Scott Covert is an artist on a transcendent, death-defying, quest. For the last 25 years, his life has been a never-ending, headlong pursuit of the beautiful and damned, beauties and the beasts, the good, the bad and the ugly, the powerful and glorious, the naked and the dead.
On his creative pilgrimage he has travelled all over the United States and Europe, paying visits to a luminous pantheon of cultural icons: movie stars, explorers, politicians, artists, heroes, villains, architects, murderers, murder victims, singers, athletes, novelists, inventors, rock stars, poets. Scott's odyssey gains in grandeur and poignancy once you know that his hosts were dead and residing in their graves when the artist came to call.
It is unlikely anyone has visited as many cemeteries as Scott: certainly no one has returned with such treasures from the necropolis. Cemeteries serve as adjunct studios for the painter who arrives with a sheaf of canvases, which the dead help bring to life-and vice-versa.
Once in his outdoor studio, the artist sets to work, prepping the fabric, placing it over the gravestones, and, using an oil or wax crayon, impulsively adorning the canvas with his subjects' engraved in memoria. In piquant counterpoint to the 80s graffiti art practiced by his friends Jean-Michel Basquiat and Keith Haring, the artist does not leave a mark behind, but rather leaves with it.
Each brushstroke is a life, as Scott says. At times, one subject's inscription will be repeated on a single canvas; other times, an inscription will be placed on a canvas in an impulsive collage of diverse personalities' names, in varied colors and textures, producing a palimpsest for the viewer to explore and decipher.
Scott's aesthetic choices convey the impulsive immediacy, directness and impact of Abstract Expressionism. As the gallerist Patrick Fox observes, Scott is the first artist to conjoin the prima materia of Pop Art-celebrity, notoriety and glamour-with the subterranean, unconscious rumblings of Abstract Expressionism. As the singer Patti Smith reminds us, "We are all Pollock's children." And we might add, Andy's.
Through his singular process and uncanny work, Scott engages in a kind of ontological alchemy. The grave no longer marks the end, but the beginning of a new journey for his starry subjects. In the enchanted realm of Scott's paintings, the dead come to glorious life, galvanized into celestial dancing partners with others from the necropolitan galaxy-Dancing with the Stars, you might say.
Scott's first grave rubbing was of Florence Ballard (1943-1976), one of the original Supremes of Motown legend, who received Scott at her resting place at Detroit Memorial Park Cemetery in Warren, Michigan. Ever since, Scott has identified his school as "The Dead Supreme."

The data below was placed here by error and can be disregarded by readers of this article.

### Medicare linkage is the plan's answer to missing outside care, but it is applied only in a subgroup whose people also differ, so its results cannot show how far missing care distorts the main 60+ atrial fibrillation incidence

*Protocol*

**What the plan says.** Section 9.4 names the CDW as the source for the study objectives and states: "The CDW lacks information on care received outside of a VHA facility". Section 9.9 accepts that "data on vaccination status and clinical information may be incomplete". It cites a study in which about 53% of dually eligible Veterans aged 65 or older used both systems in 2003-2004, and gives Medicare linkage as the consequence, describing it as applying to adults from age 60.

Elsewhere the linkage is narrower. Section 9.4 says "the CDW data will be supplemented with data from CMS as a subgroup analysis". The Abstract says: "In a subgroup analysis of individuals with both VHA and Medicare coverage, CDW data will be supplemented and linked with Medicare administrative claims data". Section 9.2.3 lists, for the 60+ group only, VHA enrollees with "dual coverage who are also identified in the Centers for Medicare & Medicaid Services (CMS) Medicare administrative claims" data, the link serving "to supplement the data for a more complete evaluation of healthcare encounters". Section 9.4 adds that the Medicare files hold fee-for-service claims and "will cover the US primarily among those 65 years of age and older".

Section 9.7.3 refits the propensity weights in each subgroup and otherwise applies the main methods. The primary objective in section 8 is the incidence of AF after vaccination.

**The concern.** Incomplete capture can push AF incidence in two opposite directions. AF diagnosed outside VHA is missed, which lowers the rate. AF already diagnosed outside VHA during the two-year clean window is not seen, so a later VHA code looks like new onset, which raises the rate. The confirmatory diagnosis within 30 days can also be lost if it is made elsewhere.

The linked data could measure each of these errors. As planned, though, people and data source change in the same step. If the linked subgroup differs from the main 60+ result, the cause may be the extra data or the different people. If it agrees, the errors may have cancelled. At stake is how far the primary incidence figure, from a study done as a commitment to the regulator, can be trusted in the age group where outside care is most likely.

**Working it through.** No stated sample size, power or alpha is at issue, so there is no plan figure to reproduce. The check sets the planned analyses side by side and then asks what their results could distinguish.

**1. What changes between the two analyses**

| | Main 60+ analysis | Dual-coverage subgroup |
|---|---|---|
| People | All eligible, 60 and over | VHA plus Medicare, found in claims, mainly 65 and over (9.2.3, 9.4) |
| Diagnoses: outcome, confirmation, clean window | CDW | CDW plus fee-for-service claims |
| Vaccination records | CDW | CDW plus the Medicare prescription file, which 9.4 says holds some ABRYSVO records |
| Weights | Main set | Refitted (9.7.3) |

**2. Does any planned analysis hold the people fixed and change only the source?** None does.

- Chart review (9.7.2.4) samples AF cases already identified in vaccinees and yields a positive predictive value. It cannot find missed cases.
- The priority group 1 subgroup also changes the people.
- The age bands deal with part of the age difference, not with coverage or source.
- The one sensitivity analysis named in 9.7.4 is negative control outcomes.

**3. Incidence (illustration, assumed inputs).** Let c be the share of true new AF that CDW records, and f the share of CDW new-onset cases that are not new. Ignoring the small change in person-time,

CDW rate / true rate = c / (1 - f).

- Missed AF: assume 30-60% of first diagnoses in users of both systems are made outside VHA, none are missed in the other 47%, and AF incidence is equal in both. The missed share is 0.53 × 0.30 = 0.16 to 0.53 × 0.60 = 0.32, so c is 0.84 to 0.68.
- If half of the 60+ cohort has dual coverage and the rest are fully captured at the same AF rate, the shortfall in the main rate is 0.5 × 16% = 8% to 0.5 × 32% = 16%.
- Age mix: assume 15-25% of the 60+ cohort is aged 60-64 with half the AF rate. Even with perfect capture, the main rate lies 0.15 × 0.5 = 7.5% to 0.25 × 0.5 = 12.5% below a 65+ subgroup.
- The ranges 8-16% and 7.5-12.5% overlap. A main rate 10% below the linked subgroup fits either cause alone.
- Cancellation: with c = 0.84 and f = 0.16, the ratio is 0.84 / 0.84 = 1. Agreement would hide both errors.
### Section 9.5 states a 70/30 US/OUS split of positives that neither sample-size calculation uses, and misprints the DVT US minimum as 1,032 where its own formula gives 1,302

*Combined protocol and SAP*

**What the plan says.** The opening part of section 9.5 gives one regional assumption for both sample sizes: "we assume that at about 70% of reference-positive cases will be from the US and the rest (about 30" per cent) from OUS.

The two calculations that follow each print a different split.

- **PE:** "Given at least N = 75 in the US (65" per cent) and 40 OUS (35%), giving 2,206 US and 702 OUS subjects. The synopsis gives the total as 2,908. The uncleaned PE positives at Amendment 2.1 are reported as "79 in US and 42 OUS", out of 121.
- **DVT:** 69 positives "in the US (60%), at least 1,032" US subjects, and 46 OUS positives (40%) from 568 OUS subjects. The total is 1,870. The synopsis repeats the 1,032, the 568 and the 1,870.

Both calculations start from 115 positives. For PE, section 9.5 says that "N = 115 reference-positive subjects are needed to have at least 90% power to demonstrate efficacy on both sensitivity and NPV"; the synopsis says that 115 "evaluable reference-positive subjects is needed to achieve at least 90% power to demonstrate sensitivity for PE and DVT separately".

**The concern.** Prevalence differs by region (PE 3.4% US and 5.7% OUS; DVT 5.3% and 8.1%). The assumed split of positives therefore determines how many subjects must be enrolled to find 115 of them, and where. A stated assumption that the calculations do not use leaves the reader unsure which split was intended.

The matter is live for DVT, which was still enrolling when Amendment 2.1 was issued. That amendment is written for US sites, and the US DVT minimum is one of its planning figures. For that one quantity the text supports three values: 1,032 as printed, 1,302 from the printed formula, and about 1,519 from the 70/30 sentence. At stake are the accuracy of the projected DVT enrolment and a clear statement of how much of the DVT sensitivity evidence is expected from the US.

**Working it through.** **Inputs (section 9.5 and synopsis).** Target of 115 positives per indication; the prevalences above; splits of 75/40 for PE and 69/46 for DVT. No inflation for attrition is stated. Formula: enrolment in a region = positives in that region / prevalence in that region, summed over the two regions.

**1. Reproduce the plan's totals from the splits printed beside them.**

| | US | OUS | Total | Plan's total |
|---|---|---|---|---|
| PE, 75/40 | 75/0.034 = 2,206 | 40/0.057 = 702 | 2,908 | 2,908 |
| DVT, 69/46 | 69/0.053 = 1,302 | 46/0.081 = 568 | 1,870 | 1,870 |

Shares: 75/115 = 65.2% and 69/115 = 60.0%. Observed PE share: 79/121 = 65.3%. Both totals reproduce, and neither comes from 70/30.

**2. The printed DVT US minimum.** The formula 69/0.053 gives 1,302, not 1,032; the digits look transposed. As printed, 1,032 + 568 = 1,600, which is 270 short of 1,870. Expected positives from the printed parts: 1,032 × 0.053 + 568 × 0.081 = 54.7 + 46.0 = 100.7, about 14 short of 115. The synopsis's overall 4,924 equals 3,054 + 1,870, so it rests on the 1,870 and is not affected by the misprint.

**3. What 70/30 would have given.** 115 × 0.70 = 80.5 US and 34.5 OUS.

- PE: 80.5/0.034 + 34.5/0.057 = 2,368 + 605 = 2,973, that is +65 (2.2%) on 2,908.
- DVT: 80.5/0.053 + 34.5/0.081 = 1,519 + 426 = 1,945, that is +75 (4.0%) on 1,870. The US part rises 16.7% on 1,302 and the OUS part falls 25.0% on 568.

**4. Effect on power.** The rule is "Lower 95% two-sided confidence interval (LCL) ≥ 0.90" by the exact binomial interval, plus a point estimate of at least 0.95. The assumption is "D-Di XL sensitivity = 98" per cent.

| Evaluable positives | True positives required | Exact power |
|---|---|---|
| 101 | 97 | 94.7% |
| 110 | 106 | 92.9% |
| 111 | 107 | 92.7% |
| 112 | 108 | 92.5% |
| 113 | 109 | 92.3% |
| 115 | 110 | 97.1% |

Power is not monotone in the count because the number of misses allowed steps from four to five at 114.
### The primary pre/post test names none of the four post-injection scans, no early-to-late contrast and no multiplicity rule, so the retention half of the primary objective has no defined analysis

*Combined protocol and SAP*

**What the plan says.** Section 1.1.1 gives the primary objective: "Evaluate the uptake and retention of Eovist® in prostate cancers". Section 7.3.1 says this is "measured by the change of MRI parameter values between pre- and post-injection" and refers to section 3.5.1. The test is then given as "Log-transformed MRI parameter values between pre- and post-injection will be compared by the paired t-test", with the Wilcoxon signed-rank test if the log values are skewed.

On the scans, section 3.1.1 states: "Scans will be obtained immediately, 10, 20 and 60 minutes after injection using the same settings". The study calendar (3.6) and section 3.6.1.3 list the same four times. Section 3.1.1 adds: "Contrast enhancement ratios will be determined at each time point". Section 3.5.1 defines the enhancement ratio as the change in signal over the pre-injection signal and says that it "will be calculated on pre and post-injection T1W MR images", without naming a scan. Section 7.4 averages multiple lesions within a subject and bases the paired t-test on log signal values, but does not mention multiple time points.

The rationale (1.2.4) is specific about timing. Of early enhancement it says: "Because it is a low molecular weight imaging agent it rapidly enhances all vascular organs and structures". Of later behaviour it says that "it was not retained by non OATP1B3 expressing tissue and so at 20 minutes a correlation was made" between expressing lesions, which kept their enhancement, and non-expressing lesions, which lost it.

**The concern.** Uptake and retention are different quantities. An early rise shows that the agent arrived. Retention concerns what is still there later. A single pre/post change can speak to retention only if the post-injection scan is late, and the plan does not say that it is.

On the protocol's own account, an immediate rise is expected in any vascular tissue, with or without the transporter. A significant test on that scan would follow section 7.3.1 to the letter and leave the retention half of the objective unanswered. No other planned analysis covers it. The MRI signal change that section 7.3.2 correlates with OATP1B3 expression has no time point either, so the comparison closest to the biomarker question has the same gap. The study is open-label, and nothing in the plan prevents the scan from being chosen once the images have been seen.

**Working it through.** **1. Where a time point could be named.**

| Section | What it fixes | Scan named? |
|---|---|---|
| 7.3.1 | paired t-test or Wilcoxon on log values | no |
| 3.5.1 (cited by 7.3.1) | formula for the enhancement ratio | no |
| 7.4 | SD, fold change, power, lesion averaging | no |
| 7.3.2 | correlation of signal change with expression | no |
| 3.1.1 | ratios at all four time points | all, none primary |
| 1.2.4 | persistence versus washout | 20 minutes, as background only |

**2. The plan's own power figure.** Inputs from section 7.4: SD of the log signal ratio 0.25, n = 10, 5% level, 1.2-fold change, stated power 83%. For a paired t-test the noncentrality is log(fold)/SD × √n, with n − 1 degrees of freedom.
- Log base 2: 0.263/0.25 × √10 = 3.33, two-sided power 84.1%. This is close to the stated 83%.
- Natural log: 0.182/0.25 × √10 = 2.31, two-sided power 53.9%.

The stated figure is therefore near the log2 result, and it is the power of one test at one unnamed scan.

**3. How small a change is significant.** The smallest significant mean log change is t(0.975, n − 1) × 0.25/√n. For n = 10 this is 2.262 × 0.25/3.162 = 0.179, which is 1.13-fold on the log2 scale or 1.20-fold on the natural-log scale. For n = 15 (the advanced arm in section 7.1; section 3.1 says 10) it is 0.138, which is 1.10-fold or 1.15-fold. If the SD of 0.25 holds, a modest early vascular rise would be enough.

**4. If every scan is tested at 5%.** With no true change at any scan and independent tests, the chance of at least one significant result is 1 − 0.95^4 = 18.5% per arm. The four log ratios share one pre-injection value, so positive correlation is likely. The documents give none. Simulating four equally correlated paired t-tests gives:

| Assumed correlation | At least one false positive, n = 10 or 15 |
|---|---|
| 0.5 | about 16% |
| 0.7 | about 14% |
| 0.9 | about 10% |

When Cookie Mueller, the art critic, muse and downtown doyenne, saw the resulting artwork, she convinced Scott that he had found his métier. Rene Ricard, the art world avatar, gave Scott another piece of advice: "A painting should be a beautiful, entertaining thing to put on the wall."
"My work has nothing to do with death," Scott is quick to remind us. "It's not morbid: it's a celebration of life." He adds, "I'm not about looking back, or even looking forward. I don't have time for that. I'm all about right now." And right now just happens to be the very moment we encounter Scott's paintings.
2006 Plan B Gallery, The Dead Supreme, Forest Park, Il
2005 Lakeside Gallery, The Dead Supreme, Lakeside, MI
2000 Randall/Ericson Gallery, Luminaries in Stone, Palm Springs, CA
1999 Mark Moore Gallery, New Paintings, Santa Monica, CA
1999 Finesilver Gallery, New Work, San Antonio, TX
1992 Lee Arthur Studio, Tombstone Travels, New York, NY
1990 Europe Revisited, Curated by Caroline Spitzer, Paris, France
1990 Lee Arthur Studio, New York, NY
1990 Makeshift Gallery, Provincetown, MA
1989 Makeshift Gallery, Provincetown, MA
1989 XX Century Gallery, New York, NY
1989 Barbara Braathen Gallery, Tombstones, New York, NY
1984 Ricky Clifton Gallery, Modern Martyrs, New York, NY
2005 Glen Horowitz Gallery, Rock Stars, East Hampton, NY
2005 Cartelle Gallery, Big Holy, Marina Del Rey, CA
2000 Mark Moore Gallery, Paint, American Style, Santa Monica, CA
1999Skidmore Gallery, Big, Malibu, CA
1998 Mark Moore Gallery, Hollywood Satan, Santa Monica, CA
1993 Barbara Braathen, Urban Analysis, New York, NY
1993 Marcel Sitcoske, Masks for Aids, New Yor, NY
1992 Lee Arthur Studio, Transformations, New York, NY
1989 56 Bleeker Street, New York, NY
1984 The Fun Gallery, New York, NY
1984 Patrick Fox Gallery, New York, NY
1979 Club 57, Found Objects, New York, NY (Group Exhibition curated by Keith Haring)
Selected PressScott Covert given spread in OMEN Magazines
OMEN Magazine No. 10
Covert Purposes: A Letter from New York
Proteus Mag Art + Design Blog
August 13, 2012
Top Five Shows: Aug 9-15, 2012
Time Out New York
August 8, 2013
Scott Covert covered by Art Daily
June 10, 2012
Scott Covert - More Than Just Rubbing Grave Stones
Art Talk Blog
February, 12 2006